It is the duty of every trained nurse, midwife, or nursing aide to make an incident report promptly about unfortunate happenings in the course of his/her duty. In fact, it is a requirement in the job description. Failure to report could cost a nurse his/her license and even face imprisonment. Yet many often do not know the right thing to do when an incident happens.
A bedside incident can be any physical or psychological injury caused by nursing that requires emergency skills, knowledge, and training of a registered nurse. It can also include any incorrect or undesirable act or omission made by a nurse.
What is an incident report? A bedside incident report is the written account of what happened either in the patient’s record, memo book, get well card, hazard communication form. It must indicate who was involved and the time it happened with the names of witnesses if there are any. Incident reports will be used by the board of nursing to investigate the case, determine who is at fault, and decide on appropriate sanctions.
Don’t know how to write an incident report? Here are 10 details to include in a bedside incident report:
1. Patient’s name and age
The patient’s name and age must be included in the incident report form because this will help you determine how to investigate the case and who has jurisdiction particularly when there is a possible criminal element. The patient’s identity should also appear in the medical record especially if it will be used as evidence in court.
2. Date, time, and place where the incident occurred
The date, time, and place where the bedside incident occurred are important details because they can establish facts about what happened. Any incident report template must include this. You may need this information to figure out how best to investigate the case or who will have jurisdiction over it. The incident’s exact location will also help you determine if there were witnesses who could be included in the investigation.
3. Description of what happened, including names of the people involved
The description should include the names of the patient and anyone closely involved in the incident. It is also helpful to include any witnesses or bystanders who may have seen what happened or who could help identify the cause of injury. The report should provide an accurate record even if the incident was not witnessed by a nurse. The written record will at least provide a consistent fact in the case.
You may consult the help of a flow chart maker if it makes your narrative more comprehensible. You can view examples of such on Venngage.
4. What steps you or your colleagues took in response to the incident, including any relevant names of nurses and doctors involved
This part of the bedside incident report is very important because it can establish what happened to prevent similar incidents from happening. It is important to list the names of nurses and doctors who were involved in responding to the incident, like those who responded to a code blue or attempted CPR.
5. Description of measures taken against possible negligence on your part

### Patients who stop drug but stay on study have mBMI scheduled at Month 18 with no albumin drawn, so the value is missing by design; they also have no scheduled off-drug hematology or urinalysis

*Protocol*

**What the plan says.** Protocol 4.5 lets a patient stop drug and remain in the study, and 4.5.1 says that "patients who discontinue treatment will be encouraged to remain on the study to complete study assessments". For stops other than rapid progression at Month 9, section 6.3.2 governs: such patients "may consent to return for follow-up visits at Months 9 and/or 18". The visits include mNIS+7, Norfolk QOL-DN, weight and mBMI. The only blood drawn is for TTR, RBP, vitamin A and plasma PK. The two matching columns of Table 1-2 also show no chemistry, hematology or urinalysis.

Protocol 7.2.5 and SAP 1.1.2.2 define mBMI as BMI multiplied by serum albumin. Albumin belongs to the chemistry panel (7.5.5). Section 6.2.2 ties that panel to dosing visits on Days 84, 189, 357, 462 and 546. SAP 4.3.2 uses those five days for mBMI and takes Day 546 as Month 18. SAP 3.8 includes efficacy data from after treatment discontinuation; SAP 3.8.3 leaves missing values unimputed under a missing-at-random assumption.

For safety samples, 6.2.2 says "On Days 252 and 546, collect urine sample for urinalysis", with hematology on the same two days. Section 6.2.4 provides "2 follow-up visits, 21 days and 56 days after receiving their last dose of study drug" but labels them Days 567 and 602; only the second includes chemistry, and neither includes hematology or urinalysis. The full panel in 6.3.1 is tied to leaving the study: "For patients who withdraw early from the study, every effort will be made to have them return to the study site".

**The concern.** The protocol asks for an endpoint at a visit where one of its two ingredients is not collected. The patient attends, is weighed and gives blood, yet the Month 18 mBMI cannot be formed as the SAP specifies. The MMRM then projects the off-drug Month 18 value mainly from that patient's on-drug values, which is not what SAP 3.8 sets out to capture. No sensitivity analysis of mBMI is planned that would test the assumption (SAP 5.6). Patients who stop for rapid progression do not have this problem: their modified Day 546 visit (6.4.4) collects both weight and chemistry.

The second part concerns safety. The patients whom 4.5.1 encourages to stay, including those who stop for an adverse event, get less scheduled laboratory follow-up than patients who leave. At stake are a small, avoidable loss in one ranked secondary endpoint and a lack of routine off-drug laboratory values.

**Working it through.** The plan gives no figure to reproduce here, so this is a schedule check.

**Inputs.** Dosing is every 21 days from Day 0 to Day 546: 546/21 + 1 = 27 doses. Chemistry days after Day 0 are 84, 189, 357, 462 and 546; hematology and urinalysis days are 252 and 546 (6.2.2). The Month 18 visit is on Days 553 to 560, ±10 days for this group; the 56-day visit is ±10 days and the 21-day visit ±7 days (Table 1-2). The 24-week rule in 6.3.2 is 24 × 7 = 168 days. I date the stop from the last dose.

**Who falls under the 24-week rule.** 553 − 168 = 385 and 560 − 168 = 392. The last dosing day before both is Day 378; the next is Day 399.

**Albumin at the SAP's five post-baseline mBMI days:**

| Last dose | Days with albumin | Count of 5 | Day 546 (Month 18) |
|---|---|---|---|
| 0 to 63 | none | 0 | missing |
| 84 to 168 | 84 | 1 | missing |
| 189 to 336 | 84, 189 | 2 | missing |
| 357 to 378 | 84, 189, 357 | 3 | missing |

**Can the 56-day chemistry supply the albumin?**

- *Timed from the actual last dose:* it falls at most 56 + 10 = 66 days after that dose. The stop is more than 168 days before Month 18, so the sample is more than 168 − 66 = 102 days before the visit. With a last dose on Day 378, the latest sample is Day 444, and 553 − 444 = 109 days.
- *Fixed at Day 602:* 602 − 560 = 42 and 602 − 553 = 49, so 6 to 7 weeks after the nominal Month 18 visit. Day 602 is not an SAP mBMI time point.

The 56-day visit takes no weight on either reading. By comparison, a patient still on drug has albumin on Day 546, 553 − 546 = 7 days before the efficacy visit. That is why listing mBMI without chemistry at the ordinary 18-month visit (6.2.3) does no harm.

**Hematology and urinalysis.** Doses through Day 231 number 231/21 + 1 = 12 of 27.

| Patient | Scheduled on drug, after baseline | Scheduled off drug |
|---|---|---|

The description should include any disciplinary action that was taken against you as well as medical care you received after the incident. If you were not disciplined or given medical care, the report should say so.
6. Name of the person who prepared the bedside incident report and name of the person who approved it
This information must be included because it establishes the credibility of the written record. The signature of any person involved in reporting or investigating cases including yourself can serve as evidence.
7. Your signature and date when the event happened
Your statement must be in your own words but need not be written in the first person. It can be signed either by you or your attorney. When the patient is not physically present but you are writing about him or her, use “the patient” or “the victim.” The printed name of the witness who signed should appear.
8. Material facts that may affect the credibility of your statement
It would be helpful to include other facts that can support your written account like medical records, pictures of the scene, or samples of any drugs used when you are writing the bedside incident report. This will help establish your credibility when you defend yourself.
9. Whether or not you anticipate legal action against your nurse license and who might be responsible for such action
Your statement should include whether the legal action has been taken against your nursing license and who may be responsible for it.
10. The degree to which you can recall the events and how they happened
When should an incident report be completed? Immediately as to remember details as accurately as possible. You must describe your recollection of what occurred while being careful not to leave out any details that may be important in your defense. Details like time, place or exact statements made should be included. You cannot change or correct a statement once it has been submitted.
Including all of these details in a written report will help you protect yourself from being blamed for the incident. The more information you have, the better your chance of getting your license back or getting a positive result. Don’t forget that it is very important to get a good lawyer who can help you throughout the process.